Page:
845 <a href="ftp://ftp.netbsd.org/pub/NetBSD/iso/2.1/evbarmcd.iso">ftp://ftp.netbsd.org/pub/NetBSD/iso/2.1/evbarmcd.iso</a>
846
847 </pre>
848 <p>
849 <li>The first step is to copy the .tgz files we want onto the CATS
850 machine's harddisk. Start the CATS machine like this:<pre>
851 <b>gxemul -XEcats -d nbsd_cats.img -d evbarmcd.iso netbsd.aout-GENERIC.gz</b>
852
853 </pre>and execute the following commands as <tt>root</tt>:
854 <p><table border="0"><tr><td><tt>&nbsp;&nbsp;&nbsp;&nbsp;&nbsp;&nbsp;&nbsp;</tt></td><td><pre>
855 <b>mount /dev/cd0a /mnt; cd /root; cp /mnt/evbarm/binary/sets/[bcegmt]* .
856 sync; halt</b>
857 </pre></td></tr></table>
858 <p>
859 <li>Now let's extract the files onto the IQ80321's disk image. Start the
860 CATS machine again, with the following command line:<pre>
861 <b>gxemul -XEcats -d nbsd_cats.img -d nbsd_iq80321.img netbsd.aout-GENERIC.gz</b>
862
863 </pre>and execute the following commands as <tt>root</tt>:
864 <p><table border="0"><tr><td><tt>&nbsp;&nbsp;&nbsp;&nbsp;&nbsp;&nbsp;&nbsp;</tt></td><td><pre>
865 <b>disklabel -I -i wd1</b>
866 (enter suitable commands, e.g. <i>a, 4.2BSD, 1c, 750M, b,
867 swap, a, 200M, P, W, y, Q</i>)
868 <b>newfs /dev/wd1a; mount /dev/wd1a /mnt; cd /mnt; sh
869 for a in /root/[bcegmt]*.tgz; do echo $a; tar zxfp $a; done
870 exit
871 cd dev; sh ./MAKEDEV all; cd ../etc
872 echo rc_configured=YES &gt;&gt; rc.conf
873 echo "/dev/wd0a / ffs rw 1 1" &gt; fstab
874 echo "/dev/wd0b none swap sw 0 0" &gt;&gt; fstab
875 cd /; umount /mnt; sync; halt</b>
876 </pre></td></tr></table>
877 </ol>
878
879 <p>You should now be able to boot NetBSD/evbarm using this command:<pre>
880 <b>gxemul -xEiq80321 -d nbsd_iq80321.img netbsd-wd0-IQ80321.gz</b>
881 </pre>
882
883
884
885
886
887
888 <p><br>
889 <a name="netbsdprepinstall"></a>
890 <h3>NetBSD/prep:</h3>
891
892 It is possible to install and run
893 <a href="http://www.netbsd.org/Ports/prep/">NetBSD/prep</a> 2.1 in GXemul
894 on an emulated IBM 6050 (PowerPC) machine. (NetBSD 3.0 uses the wdc
895 controller in a way which isn't implemented in GXemul yet.)
896
897 <p>&nbsp;&nbsp;&nbsp;&nbsp;&nbsp;&nbsp;&nbsp;&nbsp;
898 <a href="20051123-netbsd-prep.png"><img src="20051123-netbsd-prep_small.png"></a>
899
900 <p>To install NetBSD/prep onto a disk image, follow these instructions:
901
902 <p>
903 <ol start="1">
904 <li>Create an empty harddisk image, which will be the root disk
905 that you will install NetBSD/prep onto:<pre>
906 <b>dd if=/dev/zero of=nbsd_prep.img bs=1024 count=1 seek=1000000</b>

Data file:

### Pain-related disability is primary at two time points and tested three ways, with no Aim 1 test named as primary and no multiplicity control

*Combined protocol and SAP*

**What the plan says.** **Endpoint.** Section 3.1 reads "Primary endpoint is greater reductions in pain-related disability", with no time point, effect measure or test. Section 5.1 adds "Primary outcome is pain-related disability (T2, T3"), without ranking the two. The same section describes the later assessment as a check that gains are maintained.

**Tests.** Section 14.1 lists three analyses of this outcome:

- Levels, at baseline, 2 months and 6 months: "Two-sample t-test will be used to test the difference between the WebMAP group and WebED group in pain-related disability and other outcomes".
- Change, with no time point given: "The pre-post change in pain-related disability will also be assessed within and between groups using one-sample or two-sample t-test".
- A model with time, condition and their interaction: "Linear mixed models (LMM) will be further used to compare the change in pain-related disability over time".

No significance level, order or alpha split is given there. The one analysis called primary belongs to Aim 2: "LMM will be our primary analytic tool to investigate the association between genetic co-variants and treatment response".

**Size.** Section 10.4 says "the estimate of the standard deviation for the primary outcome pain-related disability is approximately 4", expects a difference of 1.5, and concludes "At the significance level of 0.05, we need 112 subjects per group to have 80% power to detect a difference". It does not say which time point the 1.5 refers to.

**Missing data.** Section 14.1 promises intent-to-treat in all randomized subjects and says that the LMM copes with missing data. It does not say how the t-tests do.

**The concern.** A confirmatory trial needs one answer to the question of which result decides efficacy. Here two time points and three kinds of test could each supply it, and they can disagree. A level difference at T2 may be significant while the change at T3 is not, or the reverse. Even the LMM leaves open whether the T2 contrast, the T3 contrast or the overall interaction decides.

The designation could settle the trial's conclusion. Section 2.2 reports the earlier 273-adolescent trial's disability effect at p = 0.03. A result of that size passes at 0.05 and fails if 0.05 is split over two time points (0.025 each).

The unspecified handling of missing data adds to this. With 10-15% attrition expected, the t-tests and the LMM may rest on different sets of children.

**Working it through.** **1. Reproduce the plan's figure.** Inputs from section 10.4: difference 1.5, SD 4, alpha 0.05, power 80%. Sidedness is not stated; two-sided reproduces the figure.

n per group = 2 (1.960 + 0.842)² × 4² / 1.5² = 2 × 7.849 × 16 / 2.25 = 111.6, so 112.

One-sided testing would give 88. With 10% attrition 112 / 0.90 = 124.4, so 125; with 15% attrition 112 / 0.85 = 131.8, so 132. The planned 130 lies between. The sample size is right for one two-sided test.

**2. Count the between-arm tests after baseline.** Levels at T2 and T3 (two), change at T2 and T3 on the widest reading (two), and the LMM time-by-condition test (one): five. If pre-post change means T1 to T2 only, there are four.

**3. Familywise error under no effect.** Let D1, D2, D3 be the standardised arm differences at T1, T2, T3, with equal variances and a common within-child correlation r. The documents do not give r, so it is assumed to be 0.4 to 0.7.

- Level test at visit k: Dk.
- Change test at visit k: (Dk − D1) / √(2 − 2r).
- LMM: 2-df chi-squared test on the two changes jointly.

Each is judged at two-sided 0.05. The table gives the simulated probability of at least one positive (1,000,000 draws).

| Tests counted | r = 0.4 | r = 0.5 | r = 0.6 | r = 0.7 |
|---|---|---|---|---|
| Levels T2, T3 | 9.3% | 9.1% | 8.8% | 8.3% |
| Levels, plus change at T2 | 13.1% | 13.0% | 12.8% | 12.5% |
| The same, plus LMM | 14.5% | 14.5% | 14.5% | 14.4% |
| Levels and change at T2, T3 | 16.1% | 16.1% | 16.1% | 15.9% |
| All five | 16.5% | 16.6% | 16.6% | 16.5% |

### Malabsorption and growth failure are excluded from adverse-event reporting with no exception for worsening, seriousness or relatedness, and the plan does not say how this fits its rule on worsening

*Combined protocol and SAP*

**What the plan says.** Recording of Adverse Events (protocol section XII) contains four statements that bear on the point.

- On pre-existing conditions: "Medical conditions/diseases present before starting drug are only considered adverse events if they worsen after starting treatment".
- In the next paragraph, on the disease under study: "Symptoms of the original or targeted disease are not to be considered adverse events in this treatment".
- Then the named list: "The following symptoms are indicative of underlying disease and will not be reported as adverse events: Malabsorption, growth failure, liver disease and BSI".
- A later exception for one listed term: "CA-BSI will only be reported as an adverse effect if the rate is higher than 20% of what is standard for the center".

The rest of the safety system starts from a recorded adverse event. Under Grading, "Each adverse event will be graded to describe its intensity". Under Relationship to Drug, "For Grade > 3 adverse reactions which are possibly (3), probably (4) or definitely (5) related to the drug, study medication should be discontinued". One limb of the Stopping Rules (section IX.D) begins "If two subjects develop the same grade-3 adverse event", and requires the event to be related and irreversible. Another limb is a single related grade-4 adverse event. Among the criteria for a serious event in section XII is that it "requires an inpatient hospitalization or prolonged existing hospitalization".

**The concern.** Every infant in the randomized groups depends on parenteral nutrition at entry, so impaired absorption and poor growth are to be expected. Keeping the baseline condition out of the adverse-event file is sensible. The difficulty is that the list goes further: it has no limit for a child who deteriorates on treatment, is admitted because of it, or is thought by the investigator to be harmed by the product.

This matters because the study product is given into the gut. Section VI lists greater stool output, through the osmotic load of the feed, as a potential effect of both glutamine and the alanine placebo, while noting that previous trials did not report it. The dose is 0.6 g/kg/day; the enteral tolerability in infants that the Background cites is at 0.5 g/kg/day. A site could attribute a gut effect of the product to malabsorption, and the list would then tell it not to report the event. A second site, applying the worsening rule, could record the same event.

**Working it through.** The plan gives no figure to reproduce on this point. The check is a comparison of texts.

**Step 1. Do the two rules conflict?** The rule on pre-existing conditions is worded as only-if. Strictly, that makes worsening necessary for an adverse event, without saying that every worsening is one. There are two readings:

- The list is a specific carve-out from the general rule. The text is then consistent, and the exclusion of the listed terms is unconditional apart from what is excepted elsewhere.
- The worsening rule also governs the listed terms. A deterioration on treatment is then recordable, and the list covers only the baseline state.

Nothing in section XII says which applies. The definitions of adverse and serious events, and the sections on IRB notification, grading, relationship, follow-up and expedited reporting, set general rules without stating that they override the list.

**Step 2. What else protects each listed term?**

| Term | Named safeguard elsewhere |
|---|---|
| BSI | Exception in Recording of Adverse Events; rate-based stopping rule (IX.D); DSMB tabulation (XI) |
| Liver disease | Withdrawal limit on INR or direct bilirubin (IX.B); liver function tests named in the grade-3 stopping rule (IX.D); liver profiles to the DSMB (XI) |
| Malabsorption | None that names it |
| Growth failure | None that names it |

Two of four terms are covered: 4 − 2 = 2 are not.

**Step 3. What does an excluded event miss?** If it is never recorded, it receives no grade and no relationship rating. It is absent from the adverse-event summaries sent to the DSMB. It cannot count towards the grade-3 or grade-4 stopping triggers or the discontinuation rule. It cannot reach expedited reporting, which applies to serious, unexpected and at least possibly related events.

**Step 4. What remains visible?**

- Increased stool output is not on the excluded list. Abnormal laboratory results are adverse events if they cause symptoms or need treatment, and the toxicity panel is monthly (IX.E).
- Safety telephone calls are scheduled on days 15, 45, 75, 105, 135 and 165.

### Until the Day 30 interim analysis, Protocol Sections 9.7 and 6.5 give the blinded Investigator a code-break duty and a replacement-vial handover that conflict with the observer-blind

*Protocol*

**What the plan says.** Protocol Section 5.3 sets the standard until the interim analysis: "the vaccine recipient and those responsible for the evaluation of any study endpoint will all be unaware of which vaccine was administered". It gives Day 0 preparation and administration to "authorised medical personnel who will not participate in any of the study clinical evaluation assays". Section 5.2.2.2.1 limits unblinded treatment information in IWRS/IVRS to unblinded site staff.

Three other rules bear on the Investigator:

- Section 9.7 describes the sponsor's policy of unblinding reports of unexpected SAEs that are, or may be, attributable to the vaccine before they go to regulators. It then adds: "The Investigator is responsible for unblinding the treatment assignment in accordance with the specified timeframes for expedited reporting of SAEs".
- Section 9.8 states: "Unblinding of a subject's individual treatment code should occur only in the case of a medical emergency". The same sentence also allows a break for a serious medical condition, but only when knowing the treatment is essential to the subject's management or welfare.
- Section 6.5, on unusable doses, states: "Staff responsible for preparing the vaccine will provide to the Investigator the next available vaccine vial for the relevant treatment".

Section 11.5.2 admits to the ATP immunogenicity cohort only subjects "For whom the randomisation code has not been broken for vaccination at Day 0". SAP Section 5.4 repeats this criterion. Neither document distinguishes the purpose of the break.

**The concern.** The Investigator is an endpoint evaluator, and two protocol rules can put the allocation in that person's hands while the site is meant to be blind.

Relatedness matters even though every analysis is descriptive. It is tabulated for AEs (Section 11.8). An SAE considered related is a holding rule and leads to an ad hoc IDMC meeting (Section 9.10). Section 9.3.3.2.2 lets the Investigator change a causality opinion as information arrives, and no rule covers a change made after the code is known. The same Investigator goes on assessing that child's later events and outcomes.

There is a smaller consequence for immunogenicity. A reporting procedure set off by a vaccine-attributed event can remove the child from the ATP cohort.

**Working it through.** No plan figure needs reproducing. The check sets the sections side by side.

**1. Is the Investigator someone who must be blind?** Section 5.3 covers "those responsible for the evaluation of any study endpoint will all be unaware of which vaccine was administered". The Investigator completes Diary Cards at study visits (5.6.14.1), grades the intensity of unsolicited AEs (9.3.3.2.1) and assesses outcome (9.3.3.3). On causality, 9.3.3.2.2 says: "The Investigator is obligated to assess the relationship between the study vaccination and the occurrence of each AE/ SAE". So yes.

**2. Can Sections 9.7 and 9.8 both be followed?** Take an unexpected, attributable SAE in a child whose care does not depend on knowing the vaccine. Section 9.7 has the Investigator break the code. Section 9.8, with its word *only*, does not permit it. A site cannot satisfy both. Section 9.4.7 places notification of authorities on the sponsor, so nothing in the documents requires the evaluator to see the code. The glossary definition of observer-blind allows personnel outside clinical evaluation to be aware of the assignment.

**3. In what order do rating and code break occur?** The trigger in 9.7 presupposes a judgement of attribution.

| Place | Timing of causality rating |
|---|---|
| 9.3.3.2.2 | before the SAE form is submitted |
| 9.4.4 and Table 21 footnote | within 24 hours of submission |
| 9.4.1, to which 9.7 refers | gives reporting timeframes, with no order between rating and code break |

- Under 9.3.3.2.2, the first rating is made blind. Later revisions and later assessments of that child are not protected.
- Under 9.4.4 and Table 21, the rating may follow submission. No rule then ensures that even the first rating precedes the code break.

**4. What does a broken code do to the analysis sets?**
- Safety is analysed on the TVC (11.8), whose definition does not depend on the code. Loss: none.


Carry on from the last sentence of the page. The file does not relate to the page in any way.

907
908 </pre>
909 <li>Download the NetBSD/prep 2.1 ISO image and the generic kernel:<pre>
910 <a href="ftp://ftp.netbsd.org/pub/NetBSD/iso/2.1/prepcd.iso">ftp://ftp.netbsd.org/pub/NetBSD/iso/2.1/prepcd.iso</a>
911 <a href="ftp://ftp.netbsd.org/pub/NetBSD/NetBSD-2.1/prep/binary/kernel/netbsd-GENERIC.gz">ftp://ftp.netbsd.org/pub/NetBSD/NetBSD-2.1/prep/binary/kernel/netbsd-GENERIC.gz</a>
912
913 </pre>
914 <p>
915 <li>Start the installation like this:<pre>
916 <b>gxemul -x -e ibm6050 -d nbsd_prep.img -d rdb:prepcd.iso -j prep/binary/kernel/netbsd-INSTALL.gz</b>
917
918 </pre>
919 <p>
920 <li>Installation is a bit unsmooth, possibly due to bugs in GXemul,
921 possibly due to bugs in NetBSD itself; others have been having
922 problems on real hardware: <a href="http://mail-index.NetBSD.org/port-prep/2005/11/25/0004.html">http://mail-index.NetBSD.org/port-prep/2005/11/25/0004.html</a>.
923 Creating an MBR slice and a disklabel with sysinst bugs out, so
924 some things have to be done manually:<p>
925 At "<tt>(I)nstall, (S)hell, or (H)alt</tt>", choose
926 <tt><b><u>s</u></b></tt>.
927 <br><tt># <b><u>fdisk -u wd0</u></b></tt>
928 <br><tt>Do you want to change our idea of what BIOS thinks? [n]</tt>
929 (just press <b>ENTER</b>)
930 <br><tt>Which partition do you want to change?: [none] <b><u>0</u></b></tt>
931 <br><tt>sysid: ... </tt> (just press <B>ENTER</b>)
932 <br><tt>start: ... <b><u>1cyl</u></b></tt>
933 <br><tt>size: ... </tt> (just press <B>ENTER</b>)
934 <br><tt>Which partition do you want to change?: [none]</tt> (press <b>ENTER</b>)
935 <br><tt>Should we write new partition table? [n] <b><u>y</u></b></tt>
936 <br><tt># <b><u>disklabel -I -i wd0</u></b></tt>
937 <br><tt>partition&gt; <b><u>a</u></b></tt>
938 <br><tt>Filesystem type [?] [unused]: <b><u>4.2BSD</u></b></tt>
939 <br><tt>Start offset ('x' to start after partition 'x') [0c, 0s, 0M]: <b><u>1c</u></b></tt>
940 <br><tt>Partition size ('$' for all remaining) [0c, 0s, 0M]: <b><u>900M</u></b></tt>
941 <br><tt>partition&gt; <b><u>b</u></b></tt>
942 <br><tt>Filesystem type [?] [unused]: <b><u>swap</u></b></tt>
943 <br><tt>Start offset ('x' to start after partition 'x') [0c, 0s, 0M]: <b><u>a</u></b></tt>
944 <br><tt>Partition size ('$' for all remaining) [0c, 0s, 0M]: <b><u>$</u></b></tt>
945 <br><tt>partition&gt; <b><u>W</u></b></tt>
946 <br><tt>Label disk [n]? <b><u>y</u></b></tt>
947 <br><tt>partition&gt; <b><u>Q</u></b></tt>
948 <br><tt># <b><u>newfs wd0a</u></b></tt>
949 <br><tt># <b><u>sysinst</u></b></tt>
950 <br>Choose to install onto <b>wd0</b>. Choose
951 "<tt>a: Edit the MBR partition table</tt>"
952 when presented with that option.
953 <br>Choose the 'a' partition/slice,
954 set the 'e' ("active") and 'f' ("install") fields to <b>Yes</b>,
955 and then choose "<tt>x: Partition table OK</tt>".
956 <br>Choose "<tt>b: Use existing partition sizes</tt>" in the next
957 menu.
958 <br>Select partition 'a' and press ENTER. Set field 'k' (mount point)
959 to '<tt><b>/</b></tt>'.
960 <br>Get out of the partitioner by selecting
961 "<tt>x: Partition sizes ok</tt>" twice.
962 <br>At "<tt>Write outside MBR partition? [n]:</tt>", just press
963 <b>ENTER</b>.
964 <br>Install from CD-ROM, device <b>wd1c</b>.
965 </ol>
966
967 <p>If everything worked, NetBSD should now be installed on the disk image.
968 Use the following command line to boot the emulated machine:<pre>
969 <b>gxemul -x -e ibm6050 -d nbsd_prep.img netbsd-GENERIC.gz</b>
970
971 </pre>
972
973 <p>When asked which the root device is, type <tt><b>wd0</b></tt> and